Phaedrus Estate (named after a character from Zen and the art of motorcycle maintenance) is a small(ish) winery located on the Mornington Peninsula in Victoria.
The wine club (known as Plato’s Plonkers) is probably worth joining for the name alone, but it is the Pinot Noir that this winery has produced which really caught our attention.
2017 Mister Wolf Sauvignon Blanc: OUR PICK FOR BEST WHITE AND BEST VALUE WINE. Perfect clarity and excellent colour (more yellow than white which is interesting for a Sauvignon Blanc of such young age). The nose is confusing in that we first thought we were tasting Chardonnay such was the floral bouquet that greeted us. The first sip brought a wave of passionfruit flavours, immediately announcing itself as a Sauvignon Blanc, and from there the flavours grew in complexity in a way none of us have tasted before. We agreed afterwards that it was confusing but also really addictive and we need to go back for more cases when our cumulative supplies run dry. The finish is quite sweet, so drinkers who prefer the dryer whites may not find this to their taste. $20 per bottle.
2017 Pinot Noir: We liked this wine a lot, but the reserve (next entry) was at such a different level that we only took home a few bottles of the non-reserve. The light colour in the glass shows off the perfect clarity of the wine and the slight browning at the edge suggested there would be some good fruit flavours to come. And there were. After the typical Pinot Noir nose invited us in to taste, the warming mouthfeel from the (balanced) alcohol was well supported by the red fruits. The finish itself had at least two levels of complexity which makes for a pretty good Pinot Noir. $24 per bottle.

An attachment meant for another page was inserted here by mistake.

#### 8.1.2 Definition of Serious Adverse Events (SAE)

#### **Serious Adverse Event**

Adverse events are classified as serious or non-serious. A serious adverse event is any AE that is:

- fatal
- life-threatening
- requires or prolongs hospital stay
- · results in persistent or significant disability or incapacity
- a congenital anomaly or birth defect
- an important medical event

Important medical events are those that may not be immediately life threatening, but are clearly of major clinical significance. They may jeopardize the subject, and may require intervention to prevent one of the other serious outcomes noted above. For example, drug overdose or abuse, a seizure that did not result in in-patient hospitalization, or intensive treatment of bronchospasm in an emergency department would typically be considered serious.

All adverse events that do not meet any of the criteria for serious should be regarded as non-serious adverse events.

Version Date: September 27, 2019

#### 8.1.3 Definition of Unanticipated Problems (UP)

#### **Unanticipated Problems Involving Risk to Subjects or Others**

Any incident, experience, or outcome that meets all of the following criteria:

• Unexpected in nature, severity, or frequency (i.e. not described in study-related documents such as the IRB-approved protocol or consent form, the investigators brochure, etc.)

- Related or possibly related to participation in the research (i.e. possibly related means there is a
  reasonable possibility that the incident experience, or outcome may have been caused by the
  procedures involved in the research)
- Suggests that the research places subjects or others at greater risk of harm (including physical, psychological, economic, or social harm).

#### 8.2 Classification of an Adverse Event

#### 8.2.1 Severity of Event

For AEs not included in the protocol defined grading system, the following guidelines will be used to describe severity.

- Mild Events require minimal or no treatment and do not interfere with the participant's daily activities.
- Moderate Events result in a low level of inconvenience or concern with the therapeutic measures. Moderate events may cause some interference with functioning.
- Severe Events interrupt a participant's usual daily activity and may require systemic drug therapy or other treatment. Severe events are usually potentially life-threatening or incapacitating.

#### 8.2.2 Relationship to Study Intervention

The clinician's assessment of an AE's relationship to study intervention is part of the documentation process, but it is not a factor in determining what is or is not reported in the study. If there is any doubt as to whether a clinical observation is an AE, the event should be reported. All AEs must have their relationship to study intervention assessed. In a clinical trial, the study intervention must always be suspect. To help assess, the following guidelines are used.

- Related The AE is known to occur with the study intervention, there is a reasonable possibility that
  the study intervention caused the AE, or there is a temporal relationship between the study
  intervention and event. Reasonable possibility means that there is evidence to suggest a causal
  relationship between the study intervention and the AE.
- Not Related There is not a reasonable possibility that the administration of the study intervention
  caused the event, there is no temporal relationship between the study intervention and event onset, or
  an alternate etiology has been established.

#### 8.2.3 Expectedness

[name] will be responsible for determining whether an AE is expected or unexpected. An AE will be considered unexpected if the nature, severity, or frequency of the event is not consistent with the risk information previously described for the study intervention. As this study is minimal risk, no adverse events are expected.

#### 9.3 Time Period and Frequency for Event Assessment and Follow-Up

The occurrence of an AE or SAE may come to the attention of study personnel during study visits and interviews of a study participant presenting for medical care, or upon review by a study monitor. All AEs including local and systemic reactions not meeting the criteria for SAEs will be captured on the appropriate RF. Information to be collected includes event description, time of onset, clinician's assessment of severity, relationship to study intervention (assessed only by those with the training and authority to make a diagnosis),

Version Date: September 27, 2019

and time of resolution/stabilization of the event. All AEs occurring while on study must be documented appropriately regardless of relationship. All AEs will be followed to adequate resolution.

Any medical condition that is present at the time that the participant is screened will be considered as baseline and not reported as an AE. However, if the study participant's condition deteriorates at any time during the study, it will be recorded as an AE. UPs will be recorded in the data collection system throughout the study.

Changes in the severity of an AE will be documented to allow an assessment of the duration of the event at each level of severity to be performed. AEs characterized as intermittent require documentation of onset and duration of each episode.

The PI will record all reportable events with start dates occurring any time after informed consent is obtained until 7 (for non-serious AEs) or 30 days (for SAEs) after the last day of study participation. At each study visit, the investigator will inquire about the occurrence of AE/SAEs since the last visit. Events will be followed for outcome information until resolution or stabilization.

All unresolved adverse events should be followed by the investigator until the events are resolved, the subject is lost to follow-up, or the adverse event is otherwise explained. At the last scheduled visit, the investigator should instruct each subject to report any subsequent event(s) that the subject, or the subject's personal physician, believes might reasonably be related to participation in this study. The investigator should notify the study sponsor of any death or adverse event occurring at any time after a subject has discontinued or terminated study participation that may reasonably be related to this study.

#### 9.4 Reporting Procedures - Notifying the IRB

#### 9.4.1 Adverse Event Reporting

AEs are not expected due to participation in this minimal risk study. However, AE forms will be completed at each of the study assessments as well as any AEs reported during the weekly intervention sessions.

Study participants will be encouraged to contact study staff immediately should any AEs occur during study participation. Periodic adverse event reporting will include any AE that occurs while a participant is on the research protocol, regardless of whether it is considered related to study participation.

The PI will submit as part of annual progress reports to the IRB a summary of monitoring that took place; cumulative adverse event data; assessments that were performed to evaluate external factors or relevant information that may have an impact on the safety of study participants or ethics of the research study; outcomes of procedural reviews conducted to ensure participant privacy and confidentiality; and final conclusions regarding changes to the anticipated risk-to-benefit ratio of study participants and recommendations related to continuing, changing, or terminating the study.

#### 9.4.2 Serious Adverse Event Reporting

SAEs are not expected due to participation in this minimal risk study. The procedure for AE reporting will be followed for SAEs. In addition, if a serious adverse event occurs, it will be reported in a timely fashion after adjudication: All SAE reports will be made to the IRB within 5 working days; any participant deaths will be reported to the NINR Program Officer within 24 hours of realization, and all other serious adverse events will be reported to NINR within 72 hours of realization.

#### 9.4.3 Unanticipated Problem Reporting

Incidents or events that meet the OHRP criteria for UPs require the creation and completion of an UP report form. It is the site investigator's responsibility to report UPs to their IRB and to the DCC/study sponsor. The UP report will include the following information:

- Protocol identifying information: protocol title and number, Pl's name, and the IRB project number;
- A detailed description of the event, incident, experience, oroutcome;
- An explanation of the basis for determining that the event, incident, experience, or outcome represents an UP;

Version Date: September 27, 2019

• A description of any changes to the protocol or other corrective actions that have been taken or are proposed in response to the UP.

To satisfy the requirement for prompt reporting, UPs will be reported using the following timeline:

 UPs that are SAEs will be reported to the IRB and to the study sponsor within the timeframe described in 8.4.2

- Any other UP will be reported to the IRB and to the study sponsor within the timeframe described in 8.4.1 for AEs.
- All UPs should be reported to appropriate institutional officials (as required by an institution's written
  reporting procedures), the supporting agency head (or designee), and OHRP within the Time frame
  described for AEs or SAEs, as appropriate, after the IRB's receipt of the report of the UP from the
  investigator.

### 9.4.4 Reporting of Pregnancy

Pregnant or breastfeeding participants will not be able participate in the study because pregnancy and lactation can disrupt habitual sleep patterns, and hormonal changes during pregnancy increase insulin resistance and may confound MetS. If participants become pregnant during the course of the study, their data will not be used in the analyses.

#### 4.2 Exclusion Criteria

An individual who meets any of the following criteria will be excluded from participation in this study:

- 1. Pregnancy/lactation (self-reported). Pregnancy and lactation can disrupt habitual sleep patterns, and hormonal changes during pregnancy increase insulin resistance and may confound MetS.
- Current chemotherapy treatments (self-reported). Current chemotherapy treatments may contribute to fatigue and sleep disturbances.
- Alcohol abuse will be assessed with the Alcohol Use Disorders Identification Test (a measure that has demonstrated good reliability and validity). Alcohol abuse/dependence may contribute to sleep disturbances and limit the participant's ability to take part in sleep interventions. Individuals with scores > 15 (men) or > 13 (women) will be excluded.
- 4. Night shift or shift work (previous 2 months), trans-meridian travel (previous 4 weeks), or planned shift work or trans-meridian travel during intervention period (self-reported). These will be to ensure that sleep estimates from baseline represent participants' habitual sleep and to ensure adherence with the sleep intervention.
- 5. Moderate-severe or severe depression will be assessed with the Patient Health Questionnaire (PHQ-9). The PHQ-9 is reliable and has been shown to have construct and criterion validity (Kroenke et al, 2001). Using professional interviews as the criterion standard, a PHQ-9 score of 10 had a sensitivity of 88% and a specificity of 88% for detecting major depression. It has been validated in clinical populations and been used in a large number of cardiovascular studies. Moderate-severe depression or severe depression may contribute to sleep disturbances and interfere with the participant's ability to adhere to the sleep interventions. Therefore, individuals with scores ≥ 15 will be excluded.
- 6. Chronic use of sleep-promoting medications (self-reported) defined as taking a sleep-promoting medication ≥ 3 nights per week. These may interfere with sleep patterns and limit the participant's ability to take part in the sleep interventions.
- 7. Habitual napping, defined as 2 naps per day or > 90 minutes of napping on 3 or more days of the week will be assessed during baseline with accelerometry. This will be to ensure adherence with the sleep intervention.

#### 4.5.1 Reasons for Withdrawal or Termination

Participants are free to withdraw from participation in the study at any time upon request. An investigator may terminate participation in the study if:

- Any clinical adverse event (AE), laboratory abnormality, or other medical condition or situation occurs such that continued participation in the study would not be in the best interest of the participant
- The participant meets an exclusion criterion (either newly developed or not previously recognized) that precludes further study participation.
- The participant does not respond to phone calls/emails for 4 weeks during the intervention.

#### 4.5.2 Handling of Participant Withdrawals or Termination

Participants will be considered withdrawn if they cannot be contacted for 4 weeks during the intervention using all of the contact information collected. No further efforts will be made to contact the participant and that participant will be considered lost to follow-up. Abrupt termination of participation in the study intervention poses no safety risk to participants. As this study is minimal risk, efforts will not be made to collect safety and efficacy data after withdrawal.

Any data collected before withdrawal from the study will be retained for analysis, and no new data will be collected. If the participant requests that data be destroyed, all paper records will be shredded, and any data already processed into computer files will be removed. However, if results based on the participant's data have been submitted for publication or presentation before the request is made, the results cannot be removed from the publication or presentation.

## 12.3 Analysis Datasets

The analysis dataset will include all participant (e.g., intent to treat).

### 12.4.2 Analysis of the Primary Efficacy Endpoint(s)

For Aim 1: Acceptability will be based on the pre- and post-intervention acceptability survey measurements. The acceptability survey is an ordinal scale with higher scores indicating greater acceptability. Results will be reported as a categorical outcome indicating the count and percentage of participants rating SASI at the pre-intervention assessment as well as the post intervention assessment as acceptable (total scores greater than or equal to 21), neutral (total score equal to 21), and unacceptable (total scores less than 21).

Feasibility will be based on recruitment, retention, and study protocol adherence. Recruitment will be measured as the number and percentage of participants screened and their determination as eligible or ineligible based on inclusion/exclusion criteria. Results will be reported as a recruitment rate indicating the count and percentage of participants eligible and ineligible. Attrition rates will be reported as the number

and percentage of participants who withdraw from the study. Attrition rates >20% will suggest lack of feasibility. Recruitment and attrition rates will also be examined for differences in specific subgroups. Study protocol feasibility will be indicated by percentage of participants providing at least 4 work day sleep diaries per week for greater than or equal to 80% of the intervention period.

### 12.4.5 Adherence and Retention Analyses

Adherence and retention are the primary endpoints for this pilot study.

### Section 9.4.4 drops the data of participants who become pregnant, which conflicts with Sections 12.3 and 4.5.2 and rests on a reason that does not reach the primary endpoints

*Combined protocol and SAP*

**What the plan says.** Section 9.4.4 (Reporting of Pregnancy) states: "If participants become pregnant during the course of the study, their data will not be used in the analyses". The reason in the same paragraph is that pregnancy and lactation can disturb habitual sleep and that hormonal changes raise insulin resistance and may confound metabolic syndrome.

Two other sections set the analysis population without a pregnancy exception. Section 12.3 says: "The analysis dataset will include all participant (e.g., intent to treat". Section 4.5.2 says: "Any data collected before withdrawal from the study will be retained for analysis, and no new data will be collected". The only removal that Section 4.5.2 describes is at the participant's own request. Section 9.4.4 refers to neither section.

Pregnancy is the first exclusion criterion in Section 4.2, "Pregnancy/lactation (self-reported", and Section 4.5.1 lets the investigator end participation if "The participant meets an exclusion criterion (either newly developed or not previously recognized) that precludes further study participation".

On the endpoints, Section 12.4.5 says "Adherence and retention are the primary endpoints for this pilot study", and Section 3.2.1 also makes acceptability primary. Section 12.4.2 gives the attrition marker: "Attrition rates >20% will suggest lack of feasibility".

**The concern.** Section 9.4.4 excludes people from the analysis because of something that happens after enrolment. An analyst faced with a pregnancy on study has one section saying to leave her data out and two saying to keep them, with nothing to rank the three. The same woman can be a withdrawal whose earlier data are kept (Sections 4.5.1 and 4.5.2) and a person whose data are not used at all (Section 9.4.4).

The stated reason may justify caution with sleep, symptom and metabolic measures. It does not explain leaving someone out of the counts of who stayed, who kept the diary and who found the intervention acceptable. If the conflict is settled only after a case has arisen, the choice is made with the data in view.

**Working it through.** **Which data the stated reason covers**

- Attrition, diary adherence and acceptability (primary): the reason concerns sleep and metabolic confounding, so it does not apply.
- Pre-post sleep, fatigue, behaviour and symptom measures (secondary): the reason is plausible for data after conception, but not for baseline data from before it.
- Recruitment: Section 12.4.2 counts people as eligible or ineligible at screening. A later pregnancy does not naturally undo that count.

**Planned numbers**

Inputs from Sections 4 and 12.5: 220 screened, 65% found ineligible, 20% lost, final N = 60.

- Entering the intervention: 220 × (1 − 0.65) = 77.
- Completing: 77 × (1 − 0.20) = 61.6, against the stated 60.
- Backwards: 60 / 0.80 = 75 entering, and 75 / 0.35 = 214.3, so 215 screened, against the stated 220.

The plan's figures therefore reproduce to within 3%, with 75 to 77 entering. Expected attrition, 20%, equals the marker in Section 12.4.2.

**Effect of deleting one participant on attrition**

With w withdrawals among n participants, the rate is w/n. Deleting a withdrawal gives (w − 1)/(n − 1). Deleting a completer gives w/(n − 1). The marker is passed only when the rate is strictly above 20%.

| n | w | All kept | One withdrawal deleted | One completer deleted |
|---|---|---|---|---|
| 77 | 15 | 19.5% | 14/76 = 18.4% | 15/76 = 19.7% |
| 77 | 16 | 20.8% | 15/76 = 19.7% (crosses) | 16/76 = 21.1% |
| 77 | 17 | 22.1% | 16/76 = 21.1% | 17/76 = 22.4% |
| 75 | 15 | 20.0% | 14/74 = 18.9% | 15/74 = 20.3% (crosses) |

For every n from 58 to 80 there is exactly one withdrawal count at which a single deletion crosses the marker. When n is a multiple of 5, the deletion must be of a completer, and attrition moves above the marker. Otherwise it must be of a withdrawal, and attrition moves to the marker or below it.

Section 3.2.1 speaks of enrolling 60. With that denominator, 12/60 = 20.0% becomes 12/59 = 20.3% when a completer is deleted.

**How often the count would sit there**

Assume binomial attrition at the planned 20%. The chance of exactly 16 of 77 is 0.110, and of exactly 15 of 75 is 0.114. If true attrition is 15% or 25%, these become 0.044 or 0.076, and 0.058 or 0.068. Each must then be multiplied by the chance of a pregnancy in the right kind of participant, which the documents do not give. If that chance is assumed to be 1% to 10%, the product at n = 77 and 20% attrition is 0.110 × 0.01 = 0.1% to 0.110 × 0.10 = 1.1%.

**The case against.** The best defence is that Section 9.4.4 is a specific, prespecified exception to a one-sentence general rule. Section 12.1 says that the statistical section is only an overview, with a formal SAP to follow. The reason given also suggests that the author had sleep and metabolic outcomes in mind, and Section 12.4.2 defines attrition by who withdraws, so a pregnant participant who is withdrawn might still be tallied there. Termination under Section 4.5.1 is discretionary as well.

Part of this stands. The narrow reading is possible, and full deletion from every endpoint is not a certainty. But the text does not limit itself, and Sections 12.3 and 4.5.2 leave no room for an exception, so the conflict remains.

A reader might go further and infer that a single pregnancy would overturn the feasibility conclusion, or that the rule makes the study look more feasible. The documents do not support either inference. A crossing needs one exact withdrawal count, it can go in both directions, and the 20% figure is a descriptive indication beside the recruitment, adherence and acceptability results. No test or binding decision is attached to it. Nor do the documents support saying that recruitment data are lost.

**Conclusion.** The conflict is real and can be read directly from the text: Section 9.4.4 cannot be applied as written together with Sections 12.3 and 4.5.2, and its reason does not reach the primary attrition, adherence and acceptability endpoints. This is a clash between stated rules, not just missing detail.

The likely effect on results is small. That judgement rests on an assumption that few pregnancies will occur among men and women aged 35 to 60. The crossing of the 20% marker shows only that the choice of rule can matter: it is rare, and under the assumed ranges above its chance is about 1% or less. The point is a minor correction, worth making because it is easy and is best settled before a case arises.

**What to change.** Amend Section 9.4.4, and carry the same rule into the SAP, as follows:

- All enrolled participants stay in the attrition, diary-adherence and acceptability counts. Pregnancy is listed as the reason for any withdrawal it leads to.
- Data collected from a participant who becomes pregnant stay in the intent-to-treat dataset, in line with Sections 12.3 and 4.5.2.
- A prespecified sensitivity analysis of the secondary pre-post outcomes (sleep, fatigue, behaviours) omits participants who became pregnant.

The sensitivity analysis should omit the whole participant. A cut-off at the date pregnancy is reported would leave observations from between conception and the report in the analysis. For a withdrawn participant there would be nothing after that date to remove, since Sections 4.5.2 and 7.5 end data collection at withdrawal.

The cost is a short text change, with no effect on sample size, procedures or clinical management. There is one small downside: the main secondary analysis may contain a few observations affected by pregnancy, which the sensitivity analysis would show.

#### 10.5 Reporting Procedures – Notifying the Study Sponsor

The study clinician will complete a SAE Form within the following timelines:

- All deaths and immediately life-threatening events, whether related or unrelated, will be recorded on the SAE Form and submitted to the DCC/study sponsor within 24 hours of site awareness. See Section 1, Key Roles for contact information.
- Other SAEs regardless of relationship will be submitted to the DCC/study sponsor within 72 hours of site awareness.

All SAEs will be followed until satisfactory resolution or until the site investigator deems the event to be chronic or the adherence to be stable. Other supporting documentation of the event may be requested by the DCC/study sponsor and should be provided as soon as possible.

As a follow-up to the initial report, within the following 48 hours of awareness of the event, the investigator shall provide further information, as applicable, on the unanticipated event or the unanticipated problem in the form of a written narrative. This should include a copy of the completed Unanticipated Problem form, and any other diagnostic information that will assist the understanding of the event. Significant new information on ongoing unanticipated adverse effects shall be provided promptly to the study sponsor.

2017 Reserve Pinot Noir: OUR FAVOURITE. This is quite a wine! Compared to the non-reserve the colour was more to the pink and less to the brown end of the pinot noir spectrum. The nose was distinctly sweeter than the previous wine, which reminded us of a number of Yarra Valley Pinot Noirs we have loved during our walkabouts… The acid levels are kept perfectly in check, supporting rather than overwhelming the complexity of the flavour, likewise the use of oak has been well restrained but clearly helpful. We had some debate about whether or not this was our favourite Pinot Noir (Boat O’ Craigo from the Yarra Valley was the main competition, but St Huberts, Punt Road, Rochford and Provenance all produced cellar-worthy wines of this variety and if you can get it, Giant Steps Applejack Pinot Noir is excellent). We did a parallel tasting of a few different versions of Pinot Noir not that long ago – if you want to know the results, click here.